Research and Libraries Operating Plans
Work on the RLOP can proceed, with all researchers intending to use laboratories completing the following:
- Complete the UMass Amherst Lab Restart Checklist. If necessary, one faculty member or their designee and a second person if needed for safety, are now approved to go to the lab for this purpose.
- Complete the COVID-19 Laboratory Training.
- Review the Returning Safely to UMass video and follow all of the health and safety guidance there, including the COVID-19 Daily Self Checklist.
- Review the Cleaning Procedures for Labs and Offices, and
- For more information visit this Environmental Health & Safety site on laboratories.
Faculty should use the following prompts in anticipation of the RLOP preparation.
- What activities cannot be done remotely; which are most-time sensitive, e.g., seasonal work, thesis or postdoctoral research close to completion; projects with a large impact on tenure and promotion; sponsored projects with upcoming deadlines; timely access to special library collections, studio space.
- Who must be in campus facilities to conduct the activities? Are the individuals able to do so at this stage and on what schedules?
- How will plans protect early career researchers, graduate students’ programs of study, and postdocs training and mentorship? Undergraduate researchers should not be included unless they have substantial prior training and experience. How will our campus values of diversity, equity, and inclusion be reflected? Note: Sponsorship of international visitors is currently suspended until at least September 2, 2020.
- Given your use of facilities, how will the health and safety of research teams be protected? For instance, how will physical distancing be accomplished within the research space? As a first estimate, 113 square feet per person (6-foot radius) is recommended to determine an occupancy that allows for appropriate social distancing (FEMA). However, this does not account for the details of fixtures, furnishing, and equipment or, most important, for the movement within the spaces. So, we expect that the operational maximum occupancy for a space will be significantly less than the maximal occupancy based on this first estimate. In a separate message, we will provide instructions on accessing data on square footage by building and room, as well as floor plans which may be used to make more detailed estimates of the operational maximum occupancy.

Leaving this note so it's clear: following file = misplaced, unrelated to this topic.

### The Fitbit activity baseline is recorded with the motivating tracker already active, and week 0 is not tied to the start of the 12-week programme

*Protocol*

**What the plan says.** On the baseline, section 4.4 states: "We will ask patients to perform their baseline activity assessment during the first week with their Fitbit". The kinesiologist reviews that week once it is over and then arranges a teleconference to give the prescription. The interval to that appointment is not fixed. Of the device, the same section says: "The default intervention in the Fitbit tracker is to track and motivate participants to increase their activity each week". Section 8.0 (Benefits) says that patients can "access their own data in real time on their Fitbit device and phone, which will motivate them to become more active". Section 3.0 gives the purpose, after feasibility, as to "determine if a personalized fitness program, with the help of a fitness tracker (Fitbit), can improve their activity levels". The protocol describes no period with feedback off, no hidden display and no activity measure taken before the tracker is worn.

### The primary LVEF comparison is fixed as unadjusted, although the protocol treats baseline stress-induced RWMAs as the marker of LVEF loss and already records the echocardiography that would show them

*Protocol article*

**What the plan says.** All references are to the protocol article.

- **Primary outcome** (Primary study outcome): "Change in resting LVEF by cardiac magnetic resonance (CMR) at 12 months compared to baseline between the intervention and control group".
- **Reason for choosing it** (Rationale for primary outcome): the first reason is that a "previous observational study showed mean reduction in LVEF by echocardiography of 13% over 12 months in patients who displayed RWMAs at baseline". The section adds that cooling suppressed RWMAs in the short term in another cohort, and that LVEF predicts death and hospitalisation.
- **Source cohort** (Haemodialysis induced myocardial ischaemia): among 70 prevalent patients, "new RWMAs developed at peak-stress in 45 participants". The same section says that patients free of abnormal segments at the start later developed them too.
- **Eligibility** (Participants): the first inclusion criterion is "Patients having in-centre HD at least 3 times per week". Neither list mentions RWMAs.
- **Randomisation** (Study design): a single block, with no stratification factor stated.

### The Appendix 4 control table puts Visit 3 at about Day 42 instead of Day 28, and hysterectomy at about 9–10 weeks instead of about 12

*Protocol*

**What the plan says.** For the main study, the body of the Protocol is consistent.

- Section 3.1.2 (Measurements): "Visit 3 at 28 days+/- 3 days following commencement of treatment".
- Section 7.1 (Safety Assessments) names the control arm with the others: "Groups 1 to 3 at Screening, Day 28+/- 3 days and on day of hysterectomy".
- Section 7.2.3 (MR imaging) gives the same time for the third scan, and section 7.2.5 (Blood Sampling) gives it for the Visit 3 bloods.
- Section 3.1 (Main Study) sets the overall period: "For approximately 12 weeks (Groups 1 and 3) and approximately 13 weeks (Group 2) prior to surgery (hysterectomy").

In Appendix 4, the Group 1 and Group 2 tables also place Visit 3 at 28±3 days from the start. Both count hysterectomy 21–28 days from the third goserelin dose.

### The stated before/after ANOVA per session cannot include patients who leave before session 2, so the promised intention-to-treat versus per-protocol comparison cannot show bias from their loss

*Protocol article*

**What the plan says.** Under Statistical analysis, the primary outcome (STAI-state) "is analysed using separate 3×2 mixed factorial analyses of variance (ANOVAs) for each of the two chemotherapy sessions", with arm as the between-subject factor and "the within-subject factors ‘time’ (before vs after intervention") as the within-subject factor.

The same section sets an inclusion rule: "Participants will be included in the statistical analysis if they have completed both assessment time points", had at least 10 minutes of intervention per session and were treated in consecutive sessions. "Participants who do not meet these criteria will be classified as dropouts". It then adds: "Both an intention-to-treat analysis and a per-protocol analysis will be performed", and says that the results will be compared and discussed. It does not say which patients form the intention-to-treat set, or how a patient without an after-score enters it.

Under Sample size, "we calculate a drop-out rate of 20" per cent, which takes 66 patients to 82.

- If the space available cannot accommodate all researchers, what subgroups of people (teams) should access the facilities at different times? Separate teams without shared membership enhances social distancing and diminishes the chances that an entire lab group might need to self-isolate for an extended period. What sort of time blocks are required – several days a week for different shifts, or different blocks each day? Note that enhanced cleaning between time blocks and time to exit and enter buildings without overcrowding is necessary. Please consult with your team members on their views and home responsibilities (e.g., high risk, childcare, elder care).
- What kind of other shared spaces (besides restrooms, elevators, and eating areas) are needed, e.g., access to Library materials not available online (please visit the Libraries’ Remote Services page for updates), Core Facilities, shared cell culture rooms, autoclaves, etc.?
- Core Facilities operational status is variable, subject to staff availability. Access and level of service is at the discretion of the core director or the director of centralized core services.
- Will you need campus support services to operate successfully and safely (e.g., CEMS or package deliveries)?
- EH&S requests that if part of your research safety requirement includes personal protective equipment (PPE), such as gloves or N95 masks, please email email@example.com and include your name, laboratory location, and PPE needs. A limited supply is currently available, and EH&S will work on a centralized procurement of additional items if necessary.
- To ensure availability of cleaning supplies, Physical Plant Custodial will provide hand sanitizer, disinfectant, paper towels, soap, and tissues for your laboratory. When your plans are set, please email Pam Monn at firstname.lastname@example.org with your name, contact information, and the location where you would like it dropped off. In the future to request additional supplies, please contact Pam Monn.
- Environmental Health & Safety lab checklist
- Reopening Massachusetts Full Report, May 18, 2020
- ACHA Guidelines: Considerations for Reopening Institutions of Higher Education in the COVID-19 Era, May 7, 2020
- University of Washington School of Medicine Guidelines for COVID-19 Prevention While Working in the Laboratory, May 7, 2020
- Council on Governmental Relations (COGR) Institutional and Agency Responses to COVID-19 and Additional Resources
- The Association for Biosafety and Biosecurity SARS-Cov-2/COVID-19Toolbox